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Thursday, April 26, 2018

Jim Starlin talks with Mark Belkin about DC in the 80s

Jim Starlin is a living legend who is responsible for some of the most well-known characters and stories in comic book history. His list of stories include Batman: A Death in the Family, Infinity Gauntlet, Cosmic Odyssey, The Death of Captain Marvel, and the space opera era of Warlock. The timeless characters he has created include Thanos, Drax the Destroyer, and Mongul. We were lucky enough to catch up with Jim at the 2018 Albany Comic-Con where we ONLY asked him about DC in the 80’s, and avoided asking about any upcoming movies that may be coming out in April of 2018.



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Mark: Hello, I'm here with the Legendary Jim Starlin at the Albany Comicon, and we're excited that Jim has agreed to speak to DC in the 80s. One of the first things you did, while working at DC comics during the 80s, was introduce Mongul in 1980. It was in a Superman/Martian Manhunter story from DC Comics Presents #27. Could you talk a little bit about creating Mongul and what you saw him as?

First appearance of Mongul
Jim: Well, it was my first chance at doing anything with Superman, and Julie Schwartz was the editor. Julie was an old school editor -- a legend in his time -- and he was coming around to the end of his career at this point and was just trying to 'play it safe'. I was just starting my career and had no idea what 'play it safe' meant, so I was trying to stretch things with Superman as much as I could as soon as I got in there.

Things like Mongul and Warworld (which was a giant planet filled with over-sized missiles and etc), and as we went along I kept trying to stretch it out further, and -- y'know -- every month I would have a new scripter (Julie had someone else scripting my plots) -- at every month it was a new character Superman had to interact/team up with.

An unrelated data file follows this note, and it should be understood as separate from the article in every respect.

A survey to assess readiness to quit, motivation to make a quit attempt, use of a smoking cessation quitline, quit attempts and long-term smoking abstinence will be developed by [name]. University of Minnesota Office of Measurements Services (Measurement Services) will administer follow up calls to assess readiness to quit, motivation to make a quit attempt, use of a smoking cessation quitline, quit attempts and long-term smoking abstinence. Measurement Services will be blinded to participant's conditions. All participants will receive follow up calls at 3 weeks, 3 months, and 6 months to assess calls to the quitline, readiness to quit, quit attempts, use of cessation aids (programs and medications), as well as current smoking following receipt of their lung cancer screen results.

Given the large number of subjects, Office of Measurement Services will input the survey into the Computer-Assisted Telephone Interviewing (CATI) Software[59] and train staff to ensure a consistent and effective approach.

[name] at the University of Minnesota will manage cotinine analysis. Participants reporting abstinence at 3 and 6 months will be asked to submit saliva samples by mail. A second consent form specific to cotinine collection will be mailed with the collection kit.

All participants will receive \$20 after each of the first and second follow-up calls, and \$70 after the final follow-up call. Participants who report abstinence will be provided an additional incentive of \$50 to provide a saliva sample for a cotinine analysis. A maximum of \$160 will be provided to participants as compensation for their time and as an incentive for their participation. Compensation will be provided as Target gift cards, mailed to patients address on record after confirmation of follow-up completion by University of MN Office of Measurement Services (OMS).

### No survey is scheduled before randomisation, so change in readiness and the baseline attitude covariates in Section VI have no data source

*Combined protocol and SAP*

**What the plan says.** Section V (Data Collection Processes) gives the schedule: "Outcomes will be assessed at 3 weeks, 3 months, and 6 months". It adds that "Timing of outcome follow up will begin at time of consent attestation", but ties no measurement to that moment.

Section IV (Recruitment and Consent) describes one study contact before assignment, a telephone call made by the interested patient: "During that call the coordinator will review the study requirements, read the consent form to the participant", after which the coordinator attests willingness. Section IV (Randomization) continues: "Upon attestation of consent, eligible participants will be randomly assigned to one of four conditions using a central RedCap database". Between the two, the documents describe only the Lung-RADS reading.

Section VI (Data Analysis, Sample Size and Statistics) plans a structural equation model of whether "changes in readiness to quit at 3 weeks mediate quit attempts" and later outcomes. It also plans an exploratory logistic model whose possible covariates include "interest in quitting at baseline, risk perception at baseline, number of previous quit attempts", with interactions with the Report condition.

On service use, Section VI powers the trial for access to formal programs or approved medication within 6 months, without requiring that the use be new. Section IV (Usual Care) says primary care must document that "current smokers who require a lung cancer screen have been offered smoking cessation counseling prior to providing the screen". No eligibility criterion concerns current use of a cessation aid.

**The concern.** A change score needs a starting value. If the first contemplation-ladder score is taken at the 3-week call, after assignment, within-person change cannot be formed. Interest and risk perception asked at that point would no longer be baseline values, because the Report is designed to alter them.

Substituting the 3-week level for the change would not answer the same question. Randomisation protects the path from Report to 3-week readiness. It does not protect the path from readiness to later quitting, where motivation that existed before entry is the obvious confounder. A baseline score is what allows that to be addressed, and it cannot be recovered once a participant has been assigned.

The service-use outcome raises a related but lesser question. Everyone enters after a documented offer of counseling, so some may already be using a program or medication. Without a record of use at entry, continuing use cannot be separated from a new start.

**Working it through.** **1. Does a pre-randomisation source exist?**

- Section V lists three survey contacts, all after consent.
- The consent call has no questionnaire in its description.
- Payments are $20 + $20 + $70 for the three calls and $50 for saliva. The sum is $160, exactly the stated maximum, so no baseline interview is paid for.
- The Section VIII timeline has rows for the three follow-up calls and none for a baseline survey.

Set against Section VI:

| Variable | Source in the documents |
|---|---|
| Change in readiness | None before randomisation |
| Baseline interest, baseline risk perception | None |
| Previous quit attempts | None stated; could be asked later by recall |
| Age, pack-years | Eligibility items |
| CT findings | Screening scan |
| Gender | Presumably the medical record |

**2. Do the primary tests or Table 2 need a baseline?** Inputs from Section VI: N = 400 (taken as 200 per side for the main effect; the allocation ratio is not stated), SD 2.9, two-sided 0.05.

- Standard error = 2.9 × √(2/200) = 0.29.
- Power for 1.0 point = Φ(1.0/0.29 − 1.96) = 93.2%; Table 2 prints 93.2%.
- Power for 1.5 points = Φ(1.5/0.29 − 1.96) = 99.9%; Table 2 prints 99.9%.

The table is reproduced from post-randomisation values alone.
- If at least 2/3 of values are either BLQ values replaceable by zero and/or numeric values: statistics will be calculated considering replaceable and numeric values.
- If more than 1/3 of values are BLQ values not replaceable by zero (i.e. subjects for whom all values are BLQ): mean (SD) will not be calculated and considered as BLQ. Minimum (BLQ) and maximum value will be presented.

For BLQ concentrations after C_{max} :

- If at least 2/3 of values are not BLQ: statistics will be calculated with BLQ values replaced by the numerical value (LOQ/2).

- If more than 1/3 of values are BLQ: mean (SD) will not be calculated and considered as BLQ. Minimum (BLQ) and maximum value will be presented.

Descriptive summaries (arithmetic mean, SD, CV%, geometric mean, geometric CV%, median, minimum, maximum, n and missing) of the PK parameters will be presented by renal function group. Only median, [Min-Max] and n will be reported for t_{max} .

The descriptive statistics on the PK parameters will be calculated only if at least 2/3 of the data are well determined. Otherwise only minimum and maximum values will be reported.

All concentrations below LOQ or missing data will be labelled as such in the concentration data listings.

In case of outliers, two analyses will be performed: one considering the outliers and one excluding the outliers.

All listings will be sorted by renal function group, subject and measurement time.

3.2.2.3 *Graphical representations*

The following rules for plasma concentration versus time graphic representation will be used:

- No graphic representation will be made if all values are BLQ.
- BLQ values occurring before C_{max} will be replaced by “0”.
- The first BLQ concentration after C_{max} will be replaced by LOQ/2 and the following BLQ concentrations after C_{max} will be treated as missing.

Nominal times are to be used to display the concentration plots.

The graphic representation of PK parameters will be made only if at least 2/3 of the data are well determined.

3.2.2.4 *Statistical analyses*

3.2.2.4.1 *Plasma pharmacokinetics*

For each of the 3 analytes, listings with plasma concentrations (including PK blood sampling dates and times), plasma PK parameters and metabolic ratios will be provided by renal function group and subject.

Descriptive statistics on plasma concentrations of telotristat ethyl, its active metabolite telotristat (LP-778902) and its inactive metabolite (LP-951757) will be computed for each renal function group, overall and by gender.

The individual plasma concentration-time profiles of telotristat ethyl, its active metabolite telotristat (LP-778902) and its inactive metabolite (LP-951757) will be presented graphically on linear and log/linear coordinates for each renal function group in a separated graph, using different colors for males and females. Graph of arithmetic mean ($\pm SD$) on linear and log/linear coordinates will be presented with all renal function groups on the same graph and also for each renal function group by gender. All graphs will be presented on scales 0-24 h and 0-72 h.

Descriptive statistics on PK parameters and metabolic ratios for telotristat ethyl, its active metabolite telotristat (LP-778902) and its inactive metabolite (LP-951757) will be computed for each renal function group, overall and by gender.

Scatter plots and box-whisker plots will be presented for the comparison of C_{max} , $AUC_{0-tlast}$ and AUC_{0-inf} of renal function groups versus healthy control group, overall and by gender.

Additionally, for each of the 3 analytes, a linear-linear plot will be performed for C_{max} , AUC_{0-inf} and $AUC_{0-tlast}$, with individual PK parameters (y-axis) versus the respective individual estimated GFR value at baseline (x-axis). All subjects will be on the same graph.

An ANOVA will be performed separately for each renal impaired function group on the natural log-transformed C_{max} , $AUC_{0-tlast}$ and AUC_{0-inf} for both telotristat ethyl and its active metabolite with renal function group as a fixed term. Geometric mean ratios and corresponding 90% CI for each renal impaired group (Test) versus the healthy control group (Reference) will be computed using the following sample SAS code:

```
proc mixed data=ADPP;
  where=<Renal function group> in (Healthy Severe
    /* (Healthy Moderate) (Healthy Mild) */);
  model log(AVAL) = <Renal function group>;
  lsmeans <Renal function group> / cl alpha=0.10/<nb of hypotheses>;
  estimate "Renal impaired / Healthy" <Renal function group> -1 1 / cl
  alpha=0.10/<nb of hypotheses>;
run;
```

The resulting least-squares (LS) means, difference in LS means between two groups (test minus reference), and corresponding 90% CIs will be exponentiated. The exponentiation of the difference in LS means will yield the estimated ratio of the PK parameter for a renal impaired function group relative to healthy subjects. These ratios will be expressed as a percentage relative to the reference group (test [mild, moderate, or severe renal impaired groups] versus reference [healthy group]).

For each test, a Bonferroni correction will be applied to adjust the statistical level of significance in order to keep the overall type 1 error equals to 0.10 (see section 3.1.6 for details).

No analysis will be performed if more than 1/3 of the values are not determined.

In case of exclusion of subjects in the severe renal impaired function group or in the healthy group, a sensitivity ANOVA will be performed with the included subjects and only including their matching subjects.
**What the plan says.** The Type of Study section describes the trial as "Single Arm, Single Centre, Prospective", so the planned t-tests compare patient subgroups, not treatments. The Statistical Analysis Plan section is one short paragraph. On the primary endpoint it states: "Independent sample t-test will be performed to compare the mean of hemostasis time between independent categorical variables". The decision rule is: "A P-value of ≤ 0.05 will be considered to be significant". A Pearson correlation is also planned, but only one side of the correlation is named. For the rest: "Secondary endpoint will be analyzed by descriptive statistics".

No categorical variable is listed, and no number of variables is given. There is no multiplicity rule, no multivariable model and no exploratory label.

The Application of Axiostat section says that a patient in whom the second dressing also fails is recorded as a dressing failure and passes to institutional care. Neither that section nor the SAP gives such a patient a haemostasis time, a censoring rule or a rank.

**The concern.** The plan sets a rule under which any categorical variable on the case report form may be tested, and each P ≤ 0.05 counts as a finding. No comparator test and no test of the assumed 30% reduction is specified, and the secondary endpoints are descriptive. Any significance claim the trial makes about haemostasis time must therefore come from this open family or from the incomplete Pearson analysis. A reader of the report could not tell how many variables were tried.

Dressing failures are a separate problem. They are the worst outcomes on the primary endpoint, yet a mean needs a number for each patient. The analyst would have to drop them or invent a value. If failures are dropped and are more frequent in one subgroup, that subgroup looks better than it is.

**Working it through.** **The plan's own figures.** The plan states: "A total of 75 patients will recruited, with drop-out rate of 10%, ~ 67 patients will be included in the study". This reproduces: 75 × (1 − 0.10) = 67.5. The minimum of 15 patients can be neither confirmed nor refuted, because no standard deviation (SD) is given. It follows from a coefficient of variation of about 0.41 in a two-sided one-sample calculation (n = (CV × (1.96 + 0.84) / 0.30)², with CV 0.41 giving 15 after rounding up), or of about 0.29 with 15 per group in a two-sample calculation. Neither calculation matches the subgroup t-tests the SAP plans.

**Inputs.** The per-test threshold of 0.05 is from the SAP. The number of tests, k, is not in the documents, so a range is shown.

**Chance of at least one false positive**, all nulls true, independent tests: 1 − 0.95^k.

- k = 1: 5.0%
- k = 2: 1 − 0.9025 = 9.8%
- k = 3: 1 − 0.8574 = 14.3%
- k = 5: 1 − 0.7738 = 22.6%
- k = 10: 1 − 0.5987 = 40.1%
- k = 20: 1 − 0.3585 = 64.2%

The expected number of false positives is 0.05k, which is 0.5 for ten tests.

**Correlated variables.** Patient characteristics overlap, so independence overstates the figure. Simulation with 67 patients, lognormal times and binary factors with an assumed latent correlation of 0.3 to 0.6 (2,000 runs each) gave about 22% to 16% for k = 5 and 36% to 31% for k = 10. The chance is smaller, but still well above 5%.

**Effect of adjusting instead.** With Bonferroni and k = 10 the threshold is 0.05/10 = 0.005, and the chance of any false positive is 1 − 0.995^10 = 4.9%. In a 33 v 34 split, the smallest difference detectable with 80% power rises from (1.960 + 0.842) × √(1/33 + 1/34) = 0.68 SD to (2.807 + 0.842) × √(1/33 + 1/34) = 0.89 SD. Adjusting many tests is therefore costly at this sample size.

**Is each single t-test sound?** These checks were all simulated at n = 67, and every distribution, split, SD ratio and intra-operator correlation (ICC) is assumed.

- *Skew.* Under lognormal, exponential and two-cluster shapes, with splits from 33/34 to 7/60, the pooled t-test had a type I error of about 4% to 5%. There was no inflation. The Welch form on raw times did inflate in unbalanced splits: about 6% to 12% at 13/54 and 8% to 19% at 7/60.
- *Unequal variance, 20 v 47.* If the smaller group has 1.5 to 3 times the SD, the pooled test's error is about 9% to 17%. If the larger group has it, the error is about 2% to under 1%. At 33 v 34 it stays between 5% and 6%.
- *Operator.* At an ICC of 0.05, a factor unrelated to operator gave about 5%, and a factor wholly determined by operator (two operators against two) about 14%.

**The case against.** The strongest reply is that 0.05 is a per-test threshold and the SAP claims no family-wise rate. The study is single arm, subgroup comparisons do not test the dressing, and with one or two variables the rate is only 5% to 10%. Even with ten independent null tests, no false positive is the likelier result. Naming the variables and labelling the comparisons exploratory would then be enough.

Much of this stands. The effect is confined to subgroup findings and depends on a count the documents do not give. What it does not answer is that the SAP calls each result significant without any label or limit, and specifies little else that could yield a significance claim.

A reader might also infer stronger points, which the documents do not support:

We finally got to a point where we had Superman team up with Spectre. And then I thought "well this is where I've got to have Superman meet God"... but I couldn't tell Julie that! I was working with Len Wein on this particular story (if I recall correctly), and when I turned in the pencils and that, Len went "This not what you told Julie!" And I went "No, but watch... we'll get it through there." So Len and I went it and Julie looked through the pages and goes "Y'know... I don't remember this..." and I went "yeah! we talked about it...". Julie said ok and it went through, and Len was passed out with relief. So we had Superman meet God and it went through without any trouble.

panel from DC Comics Presents #29 (1981)

Mark: Now, going back to Mongul... you wanted to create a villain stronger than Superman (I think I read that)... and Mongul kinda had a 'fascist bent' to him. Was it a character you saw surviving long-term? Or a one-off throw-away villain?

Jim: Well... he was sort... I wanted to do my Thanos over at DC. But once I got in there, I wanted to do something different, so we got the whole Warworld in there. I wanted somebody... a BIG villain that would really... Superman had NOT taken on Darkseid by this point... so it really was Superman taking on somebody possibly more powerful than he was. It all led up finally to the Starman cross-over -- which I ended up inking myself -- that was really just these two boxing it out and... y'know... two titans smashing up the landscape and having a great time doing it.

DC Comics Presents #36 (1981)

Mark: So you mentioned that you had a chance to get God into the story. I feel like a lot of your Adam Warlock stories for Marvel Comics are very spiritual. The Death of Captain Marvel graphic novel, I felt there was a lot of spirituality in there as well. Is it something that you feel drives you as a creator -- your spirituality and bringing that in? Or do you just think it's a great story-telling device?

Adam Warlock vs the Universal Church of Truth